Gewehr 41 (Walther)

Gewehr 41 (Walther)

The German military establishment during WWII has a reputation for innovation and excellence, which is pretty well deserved. But even they produced some real goose eggs, and the Gewehr 41 is one of them. That the G41 was even remotely successful is a tribute to the creativity of the Walther and Mauser engineering staffs, as the gun was fatally flawed from the start by the conditions put on the design. Primarily at fault was the military insistence that the barrel not have a gas port drilled in it. I’m sure there was some theoretical rationale for this requirement, but it was not a reasonable one. Some of the other restrictions were similarly silly, like the requirement that the gun must be able to operate like a bolt action using the same manual of arms as the K98k, and that there be no moving parts on the top surface of the gun (it is revealing that both Walther and Mauser flat out ignored one or more of these written requirements, despite being German companies). The root of the G41 procurement conditions can only really be a suspicious distrust of self-loading rifles that cropped up in many pre-WWII ordnance departments worldwide. It’s the same stubborn lack of foresight that produced repeating rifles with magazine cutoffs.

Anyway, Walther and Mauser both provided sample designs for the G41, and after trialling both, the Walther design was accepted for mass production (the Mauser design was rather more complex and intricate). The designs flaws were quickly realized, and production moved to the G43, which used essentially the same receiver but with a standard gas port system.

Our focus today is the Walther G41, though, and we have put together a video explaining its inner workings:

Gewehr 41 (Walther) Video

Forgotten Weapons
6281 N Oracle #36270
Tucson, AZ 85704


  1. Bryan Schmidt on November 16, 2021 at 6:23 pm

    Your screen presence and camera work have improved IMMENSELY, Gun Jesus. Wow! Great video as always, which is apparently proven by the wayback machine taking me back 5.5 years!

  2. Undr Grnd on November 16, 2021 at 6:23 pm

    Just like keanu Reeves, gun jesus doesn’t seem to be capable of aging

  3. Spud Gunn on November 16, 2021 at 6:26 pm

    "Designed by a man called Bang."
    Hmmm…. Definitely a case of nominative determinalism there, methinks!

  4. Austin Bennett on November 16, 2021 at 6:27 pm

    Forgotten potatoes

  5. sturmeceet on November 16, 2021 at 6:28 pm

    I watch your videos to help me make an essay on WW2 in my 6th grade class.

  6. limen on November 16, 2021 at 6:28 pm

    My thoughts on how to pronounce gewehr: ge we herr. The real way: Ga Vair

  7. Clyde Balcom on November 16, 2021 at 6:28 pm

    That’s a bear to field strip. It would be lost quickly and replaced with a 98k.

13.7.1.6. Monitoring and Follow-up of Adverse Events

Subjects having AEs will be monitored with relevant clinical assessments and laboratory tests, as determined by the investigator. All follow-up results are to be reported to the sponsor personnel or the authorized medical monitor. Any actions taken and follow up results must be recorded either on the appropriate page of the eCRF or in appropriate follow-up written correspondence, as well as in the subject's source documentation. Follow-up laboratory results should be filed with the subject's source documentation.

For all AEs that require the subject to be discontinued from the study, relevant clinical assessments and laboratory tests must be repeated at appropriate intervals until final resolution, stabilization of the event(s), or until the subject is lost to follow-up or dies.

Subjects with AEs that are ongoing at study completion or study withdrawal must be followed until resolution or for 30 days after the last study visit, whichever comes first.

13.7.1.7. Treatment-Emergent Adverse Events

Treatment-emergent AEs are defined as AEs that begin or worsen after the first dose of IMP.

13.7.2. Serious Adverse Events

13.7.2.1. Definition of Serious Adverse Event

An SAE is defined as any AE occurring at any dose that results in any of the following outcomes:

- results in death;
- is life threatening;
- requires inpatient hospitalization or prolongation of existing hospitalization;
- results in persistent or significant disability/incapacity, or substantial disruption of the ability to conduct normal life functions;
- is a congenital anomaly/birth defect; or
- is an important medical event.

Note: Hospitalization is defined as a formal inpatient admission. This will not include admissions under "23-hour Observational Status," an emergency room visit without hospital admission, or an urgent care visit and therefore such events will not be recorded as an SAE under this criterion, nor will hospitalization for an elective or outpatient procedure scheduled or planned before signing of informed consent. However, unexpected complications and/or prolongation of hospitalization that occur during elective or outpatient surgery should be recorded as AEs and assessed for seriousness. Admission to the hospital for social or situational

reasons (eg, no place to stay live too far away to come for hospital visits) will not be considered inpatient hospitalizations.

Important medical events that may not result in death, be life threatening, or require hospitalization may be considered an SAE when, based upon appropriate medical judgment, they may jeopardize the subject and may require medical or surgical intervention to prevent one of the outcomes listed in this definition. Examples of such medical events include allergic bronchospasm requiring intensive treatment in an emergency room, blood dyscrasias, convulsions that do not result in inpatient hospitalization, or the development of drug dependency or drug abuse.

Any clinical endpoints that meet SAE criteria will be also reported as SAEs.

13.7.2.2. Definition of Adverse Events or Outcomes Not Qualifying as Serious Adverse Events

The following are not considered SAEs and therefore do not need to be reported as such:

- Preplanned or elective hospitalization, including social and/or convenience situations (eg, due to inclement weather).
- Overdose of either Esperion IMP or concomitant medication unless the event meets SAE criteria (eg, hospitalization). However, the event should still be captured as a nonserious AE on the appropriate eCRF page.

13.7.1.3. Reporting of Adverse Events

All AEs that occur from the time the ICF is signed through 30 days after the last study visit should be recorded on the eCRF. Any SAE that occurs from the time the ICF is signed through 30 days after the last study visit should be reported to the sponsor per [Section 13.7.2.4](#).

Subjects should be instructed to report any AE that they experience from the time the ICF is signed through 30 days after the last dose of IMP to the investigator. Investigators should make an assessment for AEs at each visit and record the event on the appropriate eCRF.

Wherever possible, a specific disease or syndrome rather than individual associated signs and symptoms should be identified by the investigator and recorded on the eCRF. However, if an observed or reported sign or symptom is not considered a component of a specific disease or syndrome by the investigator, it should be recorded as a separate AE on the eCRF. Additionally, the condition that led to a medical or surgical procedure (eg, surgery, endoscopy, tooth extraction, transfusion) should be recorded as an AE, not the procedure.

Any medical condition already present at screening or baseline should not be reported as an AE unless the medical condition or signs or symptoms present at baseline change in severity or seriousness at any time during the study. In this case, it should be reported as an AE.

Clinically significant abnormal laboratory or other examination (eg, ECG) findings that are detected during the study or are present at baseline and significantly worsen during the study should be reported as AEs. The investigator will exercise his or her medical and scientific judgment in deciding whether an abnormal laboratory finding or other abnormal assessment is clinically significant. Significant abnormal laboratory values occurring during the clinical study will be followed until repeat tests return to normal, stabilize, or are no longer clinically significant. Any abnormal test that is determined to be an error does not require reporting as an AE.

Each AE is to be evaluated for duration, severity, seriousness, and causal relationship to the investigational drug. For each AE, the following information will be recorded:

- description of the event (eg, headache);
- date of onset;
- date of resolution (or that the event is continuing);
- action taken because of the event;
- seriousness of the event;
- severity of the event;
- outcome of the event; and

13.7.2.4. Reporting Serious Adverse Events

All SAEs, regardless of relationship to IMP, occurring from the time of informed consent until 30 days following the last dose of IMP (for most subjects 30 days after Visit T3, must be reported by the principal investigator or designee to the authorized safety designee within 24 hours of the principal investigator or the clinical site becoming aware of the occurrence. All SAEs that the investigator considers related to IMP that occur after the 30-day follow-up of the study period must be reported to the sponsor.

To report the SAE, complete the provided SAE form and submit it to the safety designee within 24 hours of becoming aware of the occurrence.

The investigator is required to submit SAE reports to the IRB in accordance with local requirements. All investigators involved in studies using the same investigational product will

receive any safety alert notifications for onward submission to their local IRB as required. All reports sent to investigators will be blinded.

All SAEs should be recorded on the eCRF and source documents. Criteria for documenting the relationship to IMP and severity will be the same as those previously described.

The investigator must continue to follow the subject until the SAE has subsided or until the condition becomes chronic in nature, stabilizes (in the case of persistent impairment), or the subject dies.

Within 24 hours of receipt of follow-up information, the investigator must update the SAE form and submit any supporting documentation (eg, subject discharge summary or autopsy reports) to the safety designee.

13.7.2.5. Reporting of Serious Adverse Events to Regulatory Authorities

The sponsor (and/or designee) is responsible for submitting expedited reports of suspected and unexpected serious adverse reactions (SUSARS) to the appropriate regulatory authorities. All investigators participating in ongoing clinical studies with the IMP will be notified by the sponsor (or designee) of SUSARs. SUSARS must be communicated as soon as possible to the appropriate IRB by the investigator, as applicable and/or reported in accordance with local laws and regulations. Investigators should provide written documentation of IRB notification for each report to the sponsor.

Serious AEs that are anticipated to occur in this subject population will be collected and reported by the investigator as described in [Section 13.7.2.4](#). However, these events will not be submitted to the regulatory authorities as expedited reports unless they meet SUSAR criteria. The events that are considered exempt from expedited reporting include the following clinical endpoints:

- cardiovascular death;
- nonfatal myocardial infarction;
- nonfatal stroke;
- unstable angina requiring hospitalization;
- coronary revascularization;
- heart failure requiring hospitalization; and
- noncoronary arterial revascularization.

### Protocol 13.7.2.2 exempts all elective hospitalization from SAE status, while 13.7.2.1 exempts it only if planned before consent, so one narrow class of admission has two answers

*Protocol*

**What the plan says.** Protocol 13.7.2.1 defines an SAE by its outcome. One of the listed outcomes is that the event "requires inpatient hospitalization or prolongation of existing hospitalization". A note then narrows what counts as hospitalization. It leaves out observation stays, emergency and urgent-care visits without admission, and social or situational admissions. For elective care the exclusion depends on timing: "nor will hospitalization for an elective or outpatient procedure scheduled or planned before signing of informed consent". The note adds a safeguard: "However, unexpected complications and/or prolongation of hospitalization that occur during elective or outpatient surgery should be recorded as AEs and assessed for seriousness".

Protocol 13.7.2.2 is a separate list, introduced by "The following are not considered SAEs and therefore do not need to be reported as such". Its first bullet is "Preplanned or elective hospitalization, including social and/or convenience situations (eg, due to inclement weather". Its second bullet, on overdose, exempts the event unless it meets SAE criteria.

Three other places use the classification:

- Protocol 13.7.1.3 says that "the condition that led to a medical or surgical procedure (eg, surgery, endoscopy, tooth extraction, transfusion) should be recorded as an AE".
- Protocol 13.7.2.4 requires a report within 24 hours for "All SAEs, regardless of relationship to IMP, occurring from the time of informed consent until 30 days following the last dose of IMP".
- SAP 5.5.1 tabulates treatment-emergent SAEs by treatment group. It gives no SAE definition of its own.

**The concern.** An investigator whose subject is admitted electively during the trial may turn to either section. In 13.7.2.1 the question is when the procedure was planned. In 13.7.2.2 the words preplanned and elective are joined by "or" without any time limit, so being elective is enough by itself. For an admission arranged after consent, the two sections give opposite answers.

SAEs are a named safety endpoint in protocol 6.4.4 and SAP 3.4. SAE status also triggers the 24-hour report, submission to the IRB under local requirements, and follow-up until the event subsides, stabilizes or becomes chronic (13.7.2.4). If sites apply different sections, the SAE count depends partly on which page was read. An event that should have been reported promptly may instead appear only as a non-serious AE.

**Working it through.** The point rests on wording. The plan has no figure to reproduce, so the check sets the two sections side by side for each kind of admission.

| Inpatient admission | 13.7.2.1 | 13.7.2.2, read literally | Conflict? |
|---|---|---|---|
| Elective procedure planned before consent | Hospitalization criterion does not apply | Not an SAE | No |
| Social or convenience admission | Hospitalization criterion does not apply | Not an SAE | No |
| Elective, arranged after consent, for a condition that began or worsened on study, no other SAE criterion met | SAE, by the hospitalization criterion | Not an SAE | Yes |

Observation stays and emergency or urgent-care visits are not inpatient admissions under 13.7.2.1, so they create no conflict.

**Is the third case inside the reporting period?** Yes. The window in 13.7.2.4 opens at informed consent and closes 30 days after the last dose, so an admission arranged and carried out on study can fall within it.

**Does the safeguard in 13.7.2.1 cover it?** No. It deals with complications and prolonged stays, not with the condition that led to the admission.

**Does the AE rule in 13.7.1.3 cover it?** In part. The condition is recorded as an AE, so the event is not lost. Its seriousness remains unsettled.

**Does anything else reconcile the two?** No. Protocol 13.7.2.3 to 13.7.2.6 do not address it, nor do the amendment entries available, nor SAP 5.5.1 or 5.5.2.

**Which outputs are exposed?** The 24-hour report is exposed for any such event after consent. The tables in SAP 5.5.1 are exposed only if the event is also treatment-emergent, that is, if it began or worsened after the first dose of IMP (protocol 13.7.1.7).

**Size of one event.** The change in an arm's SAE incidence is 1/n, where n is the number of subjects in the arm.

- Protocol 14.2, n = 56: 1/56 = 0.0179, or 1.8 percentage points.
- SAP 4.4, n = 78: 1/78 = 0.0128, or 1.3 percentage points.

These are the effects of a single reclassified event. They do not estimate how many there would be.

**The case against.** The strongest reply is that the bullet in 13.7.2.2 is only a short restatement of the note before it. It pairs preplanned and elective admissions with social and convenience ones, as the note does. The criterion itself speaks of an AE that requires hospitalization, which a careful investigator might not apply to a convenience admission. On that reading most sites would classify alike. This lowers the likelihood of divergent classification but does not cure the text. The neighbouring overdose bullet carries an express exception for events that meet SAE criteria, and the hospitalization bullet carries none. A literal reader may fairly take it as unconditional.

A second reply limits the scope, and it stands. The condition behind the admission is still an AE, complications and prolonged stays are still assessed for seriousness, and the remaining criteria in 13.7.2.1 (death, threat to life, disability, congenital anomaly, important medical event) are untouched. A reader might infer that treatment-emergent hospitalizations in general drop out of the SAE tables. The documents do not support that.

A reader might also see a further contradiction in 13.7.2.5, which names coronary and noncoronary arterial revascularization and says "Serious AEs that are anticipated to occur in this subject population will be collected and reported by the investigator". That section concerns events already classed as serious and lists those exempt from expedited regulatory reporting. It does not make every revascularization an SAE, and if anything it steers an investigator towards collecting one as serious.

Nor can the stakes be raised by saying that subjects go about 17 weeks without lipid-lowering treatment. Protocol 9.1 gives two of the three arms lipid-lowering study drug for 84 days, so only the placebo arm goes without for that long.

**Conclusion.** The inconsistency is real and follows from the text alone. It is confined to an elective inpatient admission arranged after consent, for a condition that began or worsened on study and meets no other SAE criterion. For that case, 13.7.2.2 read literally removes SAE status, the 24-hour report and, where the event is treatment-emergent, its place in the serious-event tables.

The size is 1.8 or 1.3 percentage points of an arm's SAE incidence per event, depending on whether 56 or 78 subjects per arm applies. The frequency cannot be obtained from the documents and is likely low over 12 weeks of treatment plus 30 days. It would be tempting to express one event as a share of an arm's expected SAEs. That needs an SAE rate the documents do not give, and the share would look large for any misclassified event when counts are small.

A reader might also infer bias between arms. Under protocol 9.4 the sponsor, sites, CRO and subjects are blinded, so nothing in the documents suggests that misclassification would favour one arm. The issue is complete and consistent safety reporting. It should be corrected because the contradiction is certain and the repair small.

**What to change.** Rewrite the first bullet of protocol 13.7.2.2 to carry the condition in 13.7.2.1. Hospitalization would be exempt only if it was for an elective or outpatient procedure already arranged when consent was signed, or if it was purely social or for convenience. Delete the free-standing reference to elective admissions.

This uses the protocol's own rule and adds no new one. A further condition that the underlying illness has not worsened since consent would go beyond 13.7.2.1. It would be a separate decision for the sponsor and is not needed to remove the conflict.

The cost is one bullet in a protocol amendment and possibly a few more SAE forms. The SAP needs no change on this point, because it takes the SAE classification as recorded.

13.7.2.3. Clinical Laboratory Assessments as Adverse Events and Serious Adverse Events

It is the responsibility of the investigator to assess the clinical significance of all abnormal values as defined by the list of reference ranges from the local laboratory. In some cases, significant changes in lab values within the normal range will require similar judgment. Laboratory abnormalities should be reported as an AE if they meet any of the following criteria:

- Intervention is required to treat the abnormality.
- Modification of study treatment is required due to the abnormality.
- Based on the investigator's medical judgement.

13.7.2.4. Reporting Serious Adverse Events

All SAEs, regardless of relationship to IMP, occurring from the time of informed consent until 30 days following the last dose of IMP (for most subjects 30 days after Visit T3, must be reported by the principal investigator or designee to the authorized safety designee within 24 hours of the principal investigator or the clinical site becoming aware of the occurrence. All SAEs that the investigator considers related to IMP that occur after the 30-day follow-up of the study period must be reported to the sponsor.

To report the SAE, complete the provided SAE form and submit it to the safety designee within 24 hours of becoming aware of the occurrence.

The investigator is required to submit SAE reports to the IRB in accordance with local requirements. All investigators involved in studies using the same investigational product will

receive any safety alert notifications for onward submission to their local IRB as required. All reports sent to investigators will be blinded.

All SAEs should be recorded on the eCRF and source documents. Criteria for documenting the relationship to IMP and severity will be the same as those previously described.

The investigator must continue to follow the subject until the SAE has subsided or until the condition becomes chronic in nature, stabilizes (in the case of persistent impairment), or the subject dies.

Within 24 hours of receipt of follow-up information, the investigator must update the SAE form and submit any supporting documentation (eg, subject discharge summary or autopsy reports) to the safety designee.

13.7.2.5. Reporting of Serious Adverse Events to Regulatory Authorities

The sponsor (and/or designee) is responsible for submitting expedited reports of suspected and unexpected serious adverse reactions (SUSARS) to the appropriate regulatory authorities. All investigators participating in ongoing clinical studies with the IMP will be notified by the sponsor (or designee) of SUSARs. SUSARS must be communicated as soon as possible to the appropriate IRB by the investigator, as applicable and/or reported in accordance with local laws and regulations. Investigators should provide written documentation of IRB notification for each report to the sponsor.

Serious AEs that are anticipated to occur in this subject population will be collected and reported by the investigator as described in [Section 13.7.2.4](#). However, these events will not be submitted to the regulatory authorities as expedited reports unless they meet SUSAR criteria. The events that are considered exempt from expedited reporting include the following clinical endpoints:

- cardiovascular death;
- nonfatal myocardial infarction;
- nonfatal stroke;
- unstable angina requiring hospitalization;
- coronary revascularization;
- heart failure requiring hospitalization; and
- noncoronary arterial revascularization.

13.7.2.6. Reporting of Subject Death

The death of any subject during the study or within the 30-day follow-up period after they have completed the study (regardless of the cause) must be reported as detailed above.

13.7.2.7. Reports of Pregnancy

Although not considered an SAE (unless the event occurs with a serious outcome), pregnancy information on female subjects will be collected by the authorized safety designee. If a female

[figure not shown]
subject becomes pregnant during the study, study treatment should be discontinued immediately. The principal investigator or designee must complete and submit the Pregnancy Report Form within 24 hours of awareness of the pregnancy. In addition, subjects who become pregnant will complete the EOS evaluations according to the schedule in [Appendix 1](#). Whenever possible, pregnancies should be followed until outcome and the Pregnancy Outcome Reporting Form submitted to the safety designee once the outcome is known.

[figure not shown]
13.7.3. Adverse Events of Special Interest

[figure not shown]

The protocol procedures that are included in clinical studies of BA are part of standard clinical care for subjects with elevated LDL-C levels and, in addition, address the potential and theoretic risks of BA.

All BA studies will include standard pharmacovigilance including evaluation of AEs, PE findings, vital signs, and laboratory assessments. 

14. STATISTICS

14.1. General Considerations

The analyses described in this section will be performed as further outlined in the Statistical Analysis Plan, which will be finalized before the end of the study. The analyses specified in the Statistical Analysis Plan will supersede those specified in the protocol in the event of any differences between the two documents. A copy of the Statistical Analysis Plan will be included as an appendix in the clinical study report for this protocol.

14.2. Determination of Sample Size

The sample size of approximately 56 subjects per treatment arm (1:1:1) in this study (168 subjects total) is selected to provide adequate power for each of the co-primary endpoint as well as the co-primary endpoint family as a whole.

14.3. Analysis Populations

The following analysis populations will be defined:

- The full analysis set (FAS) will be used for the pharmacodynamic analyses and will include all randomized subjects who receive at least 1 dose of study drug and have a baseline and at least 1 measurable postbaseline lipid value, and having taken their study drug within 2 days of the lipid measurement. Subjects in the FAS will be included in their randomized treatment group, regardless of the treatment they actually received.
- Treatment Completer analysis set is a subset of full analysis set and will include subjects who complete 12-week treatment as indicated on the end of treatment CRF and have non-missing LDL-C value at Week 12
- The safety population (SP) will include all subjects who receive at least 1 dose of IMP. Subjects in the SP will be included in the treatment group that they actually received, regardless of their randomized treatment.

8. Susanne Zeller Hirzel on November 16, 2021 at 6:30 pm

    Nice vids, very interesting and a good way to explain the fuctions of these guns.
    Keep on going with this and best wishes to you!

  9. Trum4n1208 on November 16, 2021 at 6:30 pm

    My fiancé’s grandfather has one of these. He got it for free from a coworker who had been assigned occupation duty in 1945-46 Germany and confiscated it. When I told him what little I knew about these rifles (before I found this great video), he was surprised at how much it was worth. He had been using it as a deer rifle for years.

  10. SerotoninBiscuit on November 16, 2021 at 6:31 pm

    Did a bolt close on your thumb?

  11. Daniel Walker on November 16, 2021 at 6:31 pm

    ahh back in the days when ian was still filming on a potato

  12. Ulysses1994XF04 on November 16, 2021 at 6:33 pm

    I’ve read that another requirement was for the weapon to be able to operate as a straight pull bolt action in the event that the gas system failed, is this rifle able to do that?

  13. megadeth22885 on November 16, 2021 at 6:33 pm

    wouldnt the piston over the barrel become less reliable as the barrel heats up and expands.. seems like such a close fitting part of two pieces that will absorb so much heat would fail when enough heat causes them to expand

  14. Agent Hunk on November 16, 2021 at 6:34 pm

    I am going to get a copy of this and its over engineered brother.

  15. el senor on November 16, 2021 at 6:35 pm

    I just saw a Harley-Davidson ad before your video! I love America

  16. Spaghetti Cat on November 16, 2021 at 6:35 pm

    How do you tell the difference between the mauser and walther models?

  17. vanscoyoc on November 16, 2021 at 6:37 pm

    Yeah they were poo pooed, heavy, but they were very strongly built so you didn’t get broken metal parts.  The G.43, it’s very easy to break parts on it, especially end of war parts.  I own both rifles, in numbers and I’ve got to say, I’m afraid of breaking parts in an all matching G.43 at the range and not in a G.41.  I use a gas reduction system designed by Rob Applegate when firing a G.43 at the range to avoid breakages.  I highly recommend his designs and purchasing directly from him a replacement gas system to keep the pressures down.

  18. SaulOfTheMoleMen on November 16, 2021 at 6:38 pm